The storyline between the elderly Fräulein Schneider and her beau, Herr Schulz (James Paterson), is particularly emotive, their tentative steps towards romance thwarted by anti-Semitism. Harris and Paterson are nicely understated in these roles: they show the fortitude of those who’ve learned not to expect much; they’ve already survived one war and lived through hyper-inflation. Their pragmatism is heartbreaking, and provides an interesting counterpoint to both Cliff’s naïve idealism and Sally’s determined ignorance.

The second act is more compelling than the first: by now, we care about the characters, and the Nazi undercurrent is getting stronger. Partridge’s Emcee is getting visibly more edgy, his playfulness takes on a desperate tone. And we watch, horrified, as it all unravels, waiting for the inevitable horror we know must come.

The final scene is awful in the truest sense; it’s a powerful set piece, exemplifying Rufus Norris’ directing prowess. I won’t describe it here, because I think its impact relies on some element of surprise; suffice to say, the applause is accompanied by a sense of unease, the usual whoops and cheers that follow a rumbustious musical take a little while to erupt. And it takes a craftsman to achieve that.

4.1 stars

Susan Singfield

 

 

 

The Exorcist

05/11/19

King’s Theatre, Edinburgh

Pah! Who needs to see a bonfire and fireworks in November in Edinburgh? There’s a surfeit in August and at New Year – and The Exorcist is on at the King’s. Yes, The Exorcist. So how can I resist that?

William Peter Blatty’s 1971 schlocky horror story seems quite old-fashioned now, but it’s still pretty compelling. For those who’ve never read the book or seen the film, it’s about a girl called Regan (Susannah Edgley), who – on her twelfth birthday – is possessed by a demon. Her film star mother, Chris (Sophie Ward), is at a loss: what has happened to her sweet daughter? She calls in doctors and psychiatrists, but they make little progress. So Chris appeals to the Catholic church, begging them to arrange an exorcism. Father Merrin (Paul Nicholas) has met Regan’s demon before, and the battle to save her is a brutal one. Pubescent girls are a recurring theme for horror writers, from Snow White (and yes, I contend that is a horror) to Carrie, but Blatty’s depiction of emerging sexuality is the least subtle I know. I’m pleased to report that this adaptation doesn’t shy away from the more blatantly shocking elements, indulging the demon’s potty-mouth and the misuse of Christian imagery. Bravo.

Technically, this production is very good indeed. The lights (by Philip Gladwell) are utilised to excellent effect, blinding the audience during some jump scares, and creating a queasy, uncomfortable atmosphere. Likewise the sound (by Adam Cork), which perpetuates a sense of uneasiness throughout. The special effects are cunningly achieved, and the timing of the voiceovers is impressively precise. This ensures the all-important scare factor, without which this play would die a death.

There are some issues though. The set, although it looks magnificent, seems unnecessarily complicated, with stairs leading up to a bedroom that is clearly beneath them. I like the two-storey idea, and both the stairs and the attic space accommodate important dramatic moments, but the pointless complexity of the lounge and bedroom being on separate floors is both disorientating and distracting.

There are also a few too many characters. In the novel and film versions, this doesn’t feel like a problem, but here, the stage feels cluttered with people who don’t add much to the tale. Both Joseph Wilkins (Father Joe) and Stephen Billington (Dr Strong) perform well, but their presence seems extraneous.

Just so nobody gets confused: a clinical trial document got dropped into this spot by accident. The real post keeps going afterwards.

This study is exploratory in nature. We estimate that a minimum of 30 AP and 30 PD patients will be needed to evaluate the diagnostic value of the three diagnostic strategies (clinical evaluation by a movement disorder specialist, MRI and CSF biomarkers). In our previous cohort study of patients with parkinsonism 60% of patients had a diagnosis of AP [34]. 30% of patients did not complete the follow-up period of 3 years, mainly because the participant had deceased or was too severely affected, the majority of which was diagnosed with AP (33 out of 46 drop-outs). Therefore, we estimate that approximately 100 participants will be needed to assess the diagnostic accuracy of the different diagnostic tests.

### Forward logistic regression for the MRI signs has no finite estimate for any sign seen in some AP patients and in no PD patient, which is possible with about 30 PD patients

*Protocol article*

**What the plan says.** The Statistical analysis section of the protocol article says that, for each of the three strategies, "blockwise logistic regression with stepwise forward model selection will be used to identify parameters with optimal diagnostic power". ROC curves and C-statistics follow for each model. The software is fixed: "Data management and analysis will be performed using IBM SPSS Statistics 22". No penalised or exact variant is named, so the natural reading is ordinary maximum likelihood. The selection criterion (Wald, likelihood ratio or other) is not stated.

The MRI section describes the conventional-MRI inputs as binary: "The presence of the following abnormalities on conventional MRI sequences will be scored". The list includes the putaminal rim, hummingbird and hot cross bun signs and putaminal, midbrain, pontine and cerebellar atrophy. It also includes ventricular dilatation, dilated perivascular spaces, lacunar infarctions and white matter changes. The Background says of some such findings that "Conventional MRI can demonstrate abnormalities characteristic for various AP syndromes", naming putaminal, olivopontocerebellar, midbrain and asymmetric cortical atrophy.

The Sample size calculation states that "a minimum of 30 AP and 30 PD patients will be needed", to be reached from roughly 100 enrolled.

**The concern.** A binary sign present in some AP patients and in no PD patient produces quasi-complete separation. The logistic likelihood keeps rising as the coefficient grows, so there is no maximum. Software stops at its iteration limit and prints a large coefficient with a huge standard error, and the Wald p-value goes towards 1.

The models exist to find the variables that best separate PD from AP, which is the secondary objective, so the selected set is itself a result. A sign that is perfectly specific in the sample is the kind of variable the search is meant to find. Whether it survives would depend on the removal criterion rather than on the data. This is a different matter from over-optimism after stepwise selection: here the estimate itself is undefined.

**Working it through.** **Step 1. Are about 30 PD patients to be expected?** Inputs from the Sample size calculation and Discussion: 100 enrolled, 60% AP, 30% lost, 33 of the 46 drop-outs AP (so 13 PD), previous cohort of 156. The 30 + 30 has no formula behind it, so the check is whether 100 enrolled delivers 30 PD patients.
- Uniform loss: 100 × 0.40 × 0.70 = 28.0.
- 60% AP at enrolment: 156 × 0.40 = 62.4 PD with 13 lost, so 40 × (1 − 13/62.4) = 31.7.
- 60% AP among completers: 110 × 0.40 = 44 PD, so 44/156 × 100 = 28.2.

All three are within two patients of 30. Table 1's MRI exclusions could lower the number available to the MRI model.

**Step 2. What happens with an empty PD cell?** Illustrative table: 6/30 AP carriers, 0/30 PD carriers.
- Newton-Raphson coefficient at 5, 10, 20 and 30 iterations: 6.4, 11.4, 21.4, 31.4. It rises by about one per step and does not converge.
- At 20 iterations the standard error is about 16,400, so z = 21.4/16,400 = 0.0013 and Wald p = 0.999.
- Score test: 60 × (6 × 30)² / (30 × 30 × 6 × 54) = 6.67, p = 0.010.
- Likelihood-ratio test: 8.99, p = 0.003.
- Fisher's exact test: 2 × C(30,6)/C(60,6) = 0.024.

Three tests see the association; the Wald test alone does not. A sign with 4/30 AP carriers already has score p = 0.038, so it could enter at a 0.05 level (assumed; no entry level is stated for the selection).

The second act is tighter than the first, maybe because the story is more distilled here, and there’s less of a disconnect between the highly technical production and the hokey dialogue and plot.

Whatever. It’s not perfect. But it’s a genuinely engaging, scary piece of theatre – and that’s not easy to achieve.

3.7 stars

Susan Singfield

Hope and Joy

01/11/19

Traverse Theatre, Edinburgh

Ellie Stewart’s Hope and Joy is a quirky, absurdist piece of whimsy, set in a near future where environmental change has wrought a radical shift in nature. A shift so radical, in fact, that the opening scene shows Hope (Kim Gerard) giving birth to an egg. The father is a Whooper swan, we learn, and her son, Magnus (Ryan Havelin), a human-swan hybrid – costumed, delightfully, in a fabulous winged hoody. Hospital cleaner Joy (Beth Marshall) sees the boy’s ability to fly as a definite plus-point, but – as he grows up – the kids at school are less accepting of his differences. Hanging out with a gang of dissolute pigeons only makes things worse, and Magnus soon realises he needs to spread his wings (sorry…), and seek the company of others who are more like him.

It’s a fun play with some serious points underlying the humour, such as the letter Joy receives regarding her mum’s social care. The melting ice caps are, of course, a real cause for concern, and this fantastical imagining of where we might end up serves to highlight how unknown and precarious our planet’s future is. Themes of friendship, parenthood, otherness and isolation are also clear throughout, although rather superficially explored.

Becky Minto’s set is as wonderful as you might expect if you’ve seen her work before: a jagged white hospital bed/house/pole -dancing stage surrounded by stark black tree trunks. Caitlin Skinner’s direction is lively and dynamic, and – for the most part – works in harmony with the set, although I’m not convinced by the actors crouching off-stage, half-hidden in the woods; I think they need to be either properly concealed or more explicitly visible.

The performances are strong: Gerard and Marshall inhabit their roles effectively, creating bold, sympathetic characters, and Havelin is engagingly awkward as the diffident teenage bird-boy. The section in the pole-dancing club is less believable however: it’s an interesting twist, but the posing and spinning need to be more carefully choreographed, and delivered with more precision and control if they’re to be convincing.

Hope and Joy is throughly entertaining and an absolute pleasure to watch: an enjoyable way to spend an hour.

3.4 stars

Susan Singfield